The XCF is typical of several hardware development projects for NASA in that the technologies it employs can be applied to ground-based research capabilities as well as to those based in space. Currently, however, the scientific community is mostly unaware of the quality of the automation displayed in the prototype of the robotic crystal sample preparation system and of the combined capabilities of the X-ray optics and the low-power source that will be used in the XCF. While commercial entities may need to protect their proprietary work, scientists must have access to full information about all relevant technologies and equipment for the ISS in order to effectively design and execute cutting-edge research in space.
A variety of instruments are being developed to support cell science research on the ISS, including a basic incubator, a perfused stationary culture system, and a rotating-wall perfused vessel (a bioreactor). Overall, the NASA-funded cell science work to date has emphasized the use of bioreactors to support three-dimensional tissue growth. While the development of rotating-wall vessels has had, and should continue to have, a significant impact on cell and tissue culturing methodology on the ground, the task group has a variety of concerns about the effectiveness and appropriateness of this approach for research in the microgravity environment. Issues include the relatively small amounts of data generated per unit volume and the difficulty of accessing the vessel on orbit.
Recommendation: Given the current status of equipment in development, finite fiscal resources at NASA, and the limited amount of volume on the ISS, the task group recommends that future research on the ISS should deemphasize the use of rotating-wall vessel bioreactors, which are already established, and continue to encourage the development of new technologies such as miniaturized culture systems and compact analytical devices.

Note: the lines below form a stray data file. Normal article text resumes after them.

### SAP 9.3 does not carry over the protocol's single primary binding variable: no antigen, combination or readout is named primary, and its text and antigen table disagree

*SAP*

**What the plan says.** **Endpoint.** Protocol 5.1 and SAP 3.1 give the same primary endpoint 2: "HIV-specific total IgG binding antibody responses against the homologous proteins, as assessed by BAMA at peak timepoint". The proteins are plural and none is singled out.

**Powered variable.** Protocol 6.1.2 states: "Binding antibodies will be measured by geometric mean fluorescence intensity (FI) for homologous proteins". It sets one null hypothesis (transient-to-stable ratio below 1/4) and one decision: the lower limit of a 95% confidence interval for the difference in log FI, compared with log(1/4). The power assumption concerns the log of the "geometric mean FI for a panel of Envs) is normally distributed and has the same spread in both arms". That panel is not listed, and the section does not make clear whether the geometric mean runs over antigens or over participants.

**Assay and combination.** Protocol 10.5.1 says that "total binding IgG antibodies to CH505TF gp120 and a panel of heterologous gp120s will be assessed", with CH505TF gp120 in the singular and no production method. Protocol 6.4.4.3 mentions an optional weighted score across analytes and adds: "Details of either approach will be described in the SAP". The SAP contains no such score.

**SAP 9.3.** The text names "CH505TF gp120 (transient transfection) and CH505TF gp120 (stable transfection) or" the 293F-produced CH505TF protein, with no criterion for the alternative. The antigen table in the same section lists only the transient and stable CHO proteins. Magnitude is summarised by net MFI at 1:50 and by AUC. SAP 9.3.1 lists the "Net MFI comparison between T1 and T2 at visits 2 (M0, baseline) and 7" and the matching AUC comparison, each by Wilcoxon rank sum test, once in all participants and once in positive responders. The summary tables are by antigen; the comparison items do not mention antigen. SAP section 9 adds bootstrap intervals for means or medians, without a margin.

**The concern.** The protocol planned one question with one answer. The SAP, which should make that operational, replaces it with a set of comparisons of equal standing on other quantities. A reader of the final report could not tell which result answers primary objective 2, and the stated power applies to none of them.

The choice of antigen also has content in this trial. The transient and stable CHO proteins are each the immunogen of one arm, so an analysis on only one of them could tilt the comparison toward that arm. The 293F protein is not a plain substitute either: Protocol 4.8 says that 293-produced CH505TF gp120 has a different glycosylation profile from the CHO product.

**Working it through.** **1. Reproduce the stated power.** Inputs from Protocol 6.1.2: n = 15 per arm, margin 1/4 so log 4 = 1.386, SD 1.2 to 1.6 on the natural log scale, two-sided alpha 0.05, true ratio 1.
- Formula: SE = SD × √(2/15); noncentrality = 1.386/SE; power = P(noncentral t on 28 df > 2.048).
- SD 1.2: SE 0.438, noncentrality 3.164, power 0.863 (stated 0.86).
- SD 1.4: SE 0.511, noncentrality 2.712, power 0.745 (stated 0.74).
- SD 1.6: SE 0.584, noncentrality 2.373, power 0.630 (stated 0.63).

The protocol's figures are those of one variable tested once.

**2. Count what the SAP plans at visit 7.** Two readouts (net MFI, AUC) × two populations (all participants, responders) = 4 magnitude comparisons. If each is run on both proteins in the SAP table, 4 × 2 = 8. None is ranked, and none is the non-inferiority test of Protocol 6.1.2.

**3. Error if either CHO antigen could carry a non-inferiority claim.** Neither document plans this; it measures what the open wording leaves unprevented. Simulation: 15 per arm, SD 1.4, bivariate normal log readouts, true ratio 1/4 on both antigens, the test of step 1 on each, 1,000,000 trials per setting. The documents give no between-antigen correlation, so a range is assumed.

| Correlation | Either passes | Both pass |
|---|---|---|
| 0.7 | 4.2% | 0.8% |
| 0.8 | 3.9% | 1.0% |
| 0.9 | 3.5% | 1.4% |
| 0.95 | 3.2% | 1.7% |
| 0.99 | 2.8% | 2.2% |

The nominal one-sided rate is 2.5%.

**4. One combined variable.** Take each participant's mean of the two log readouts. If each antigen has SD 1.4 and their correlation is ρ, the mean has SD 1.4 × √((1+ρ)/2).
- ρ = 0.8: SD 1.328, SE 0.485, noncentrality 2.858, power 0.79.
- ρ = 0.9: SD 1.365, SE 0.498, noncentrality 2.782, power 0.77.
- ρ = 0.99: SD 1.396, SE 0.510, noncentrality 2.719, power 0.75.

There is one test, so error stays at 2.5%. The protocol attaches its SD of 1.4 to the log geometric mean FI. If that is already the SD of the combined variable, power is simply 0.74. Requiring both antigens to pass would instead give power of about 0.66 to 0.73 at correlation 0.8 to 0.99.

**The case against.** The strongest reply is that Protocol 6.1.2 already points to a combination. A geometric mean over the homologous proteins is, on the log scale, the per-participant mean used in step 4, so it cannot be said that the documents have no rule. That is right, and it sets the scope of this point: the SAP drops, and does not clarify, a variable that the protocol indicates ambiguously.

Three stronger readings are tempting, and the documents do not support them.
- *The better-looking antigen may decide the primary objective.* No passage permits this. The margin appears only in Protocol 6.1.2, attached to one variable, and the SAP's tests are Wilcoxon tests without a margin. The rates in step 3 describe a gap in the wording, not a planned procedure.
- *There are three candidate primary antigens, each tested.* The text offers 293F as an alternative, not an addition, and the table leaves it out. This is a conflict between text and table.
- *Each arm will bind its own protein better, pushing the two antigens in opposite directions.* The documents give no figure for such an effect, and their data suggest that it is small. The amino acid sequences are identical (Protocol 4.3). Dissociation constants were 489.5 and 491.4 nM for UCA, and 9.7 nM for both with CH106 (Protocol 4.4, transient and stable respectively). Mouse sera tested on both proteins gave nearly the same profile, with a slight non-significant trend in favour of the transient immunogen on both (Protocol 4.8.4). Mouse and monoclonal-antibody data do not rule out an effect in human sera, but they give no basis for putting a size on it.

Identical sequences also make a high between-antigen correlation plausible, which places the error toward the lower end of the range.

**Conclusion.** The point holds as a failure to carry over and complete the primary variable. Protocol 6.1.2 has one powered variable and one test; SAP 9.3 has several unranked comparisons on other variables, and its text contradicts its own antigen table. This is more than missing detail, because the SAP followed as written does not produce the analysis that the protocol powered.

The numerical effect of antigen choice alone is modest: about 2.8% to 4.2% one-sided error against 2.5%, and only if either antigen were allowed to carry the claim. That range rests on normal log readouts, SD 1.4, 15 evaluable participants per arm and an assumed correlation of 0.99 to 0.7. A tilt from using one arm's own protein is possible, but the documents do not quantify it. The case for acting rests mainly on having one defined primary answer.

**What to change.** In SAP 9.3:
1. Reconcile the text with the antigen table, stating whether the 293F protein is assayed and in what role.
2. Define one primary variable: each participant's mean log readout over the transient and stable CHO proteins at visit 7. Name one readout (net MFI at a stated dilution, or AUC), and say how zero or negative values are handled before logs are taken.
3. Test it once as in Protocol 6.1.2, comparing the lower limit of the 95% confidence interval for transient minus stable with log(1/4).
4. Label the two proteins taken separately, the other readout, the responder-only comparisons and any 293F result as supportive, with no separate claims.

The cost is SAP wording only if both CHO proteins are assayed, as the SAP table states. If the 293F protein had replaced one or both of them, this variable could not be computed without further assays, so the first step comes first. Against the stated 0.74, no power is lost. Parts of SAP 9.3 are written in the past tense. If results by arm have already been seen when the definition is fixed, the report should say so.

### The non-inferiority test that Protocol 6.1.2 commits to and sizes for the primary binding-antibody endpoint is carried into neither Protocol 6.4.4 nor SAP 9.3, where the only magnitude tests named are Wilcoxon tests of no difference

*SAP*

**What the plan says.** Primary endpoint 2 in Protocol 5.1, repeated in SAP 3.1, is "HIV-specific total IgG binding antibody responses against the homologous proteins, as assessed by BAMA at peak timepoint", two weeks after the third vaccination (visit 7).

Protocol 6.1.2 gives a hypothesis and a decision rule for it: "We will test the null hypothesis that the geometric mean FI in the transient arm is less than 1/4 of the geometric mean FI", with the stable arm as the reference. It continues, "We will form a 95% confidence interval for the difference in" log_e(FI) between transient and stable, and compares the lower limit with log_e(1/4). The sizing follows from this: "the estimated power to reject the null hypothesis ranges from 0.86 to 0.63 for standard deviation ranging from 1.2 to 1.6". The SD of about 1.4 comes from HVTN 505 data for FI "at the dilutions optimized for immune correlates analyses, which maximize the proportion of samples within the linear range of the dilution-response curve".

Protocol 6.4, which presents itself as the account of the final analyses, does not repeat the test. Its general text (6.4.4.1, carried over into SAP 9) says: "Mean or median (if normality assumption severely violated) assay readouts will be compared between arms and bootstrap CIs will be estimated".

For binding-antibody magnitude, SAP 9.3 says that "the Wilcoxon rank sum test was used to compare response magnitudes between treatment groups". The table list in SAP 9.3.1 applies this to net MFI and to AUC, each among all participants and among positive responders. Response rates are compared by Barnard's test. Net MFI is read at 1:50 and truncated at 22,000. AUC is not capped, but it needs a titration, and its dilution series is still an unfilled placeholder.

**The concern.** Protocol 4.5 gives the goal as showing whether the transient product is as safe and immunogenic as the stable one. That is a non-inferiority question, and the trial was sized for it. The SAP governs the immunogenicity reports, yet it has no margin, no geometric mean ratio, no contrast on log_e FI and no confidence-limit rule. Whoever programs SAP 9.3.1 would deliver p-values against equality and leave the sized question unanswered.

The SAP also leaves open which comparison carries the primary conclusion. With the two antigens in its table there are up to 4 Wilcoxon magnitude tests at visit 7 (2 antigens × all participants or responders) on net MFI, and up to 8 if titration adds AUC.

The final determination on what sort of instrumentation will be most effective for cell and tissue growth in microgravity has yet to be made, and it is important that the relative merits of various pieces of instrumentation be carefully evaluated and that NASA maintain the necessary administrative and engineering flexibility to adopt the most effective systems employing the most advanced technologies and to discontinue hardware development projects that are not attuned to the most current scientific needs of the cell science communities. Close interaction is needed between scientists and the NASA operational personnel responsible for developing and constructing the hardware to ensure maximum flexibility and responsiveness to evolving research goals.
Cellular systems are very sensitive to environmental perturbations. A continuous power supply to maintain appropriate and stable environments during experiments and for sample storage and transport is essential to ensure valid results. A variety of systems are under development to manage power distribution, and care must be taken, particularly during ISS construction, to ensure that cell science experiments are not compromised by power fluctuations. Another issue that will be problematic, particularly during ISS construction but also after the station is complete, is the limited amount of crew time available for research. The automation of routine tasks and ground-based control of experiments will be essential if investigators are to make efficient use of the ISS platform.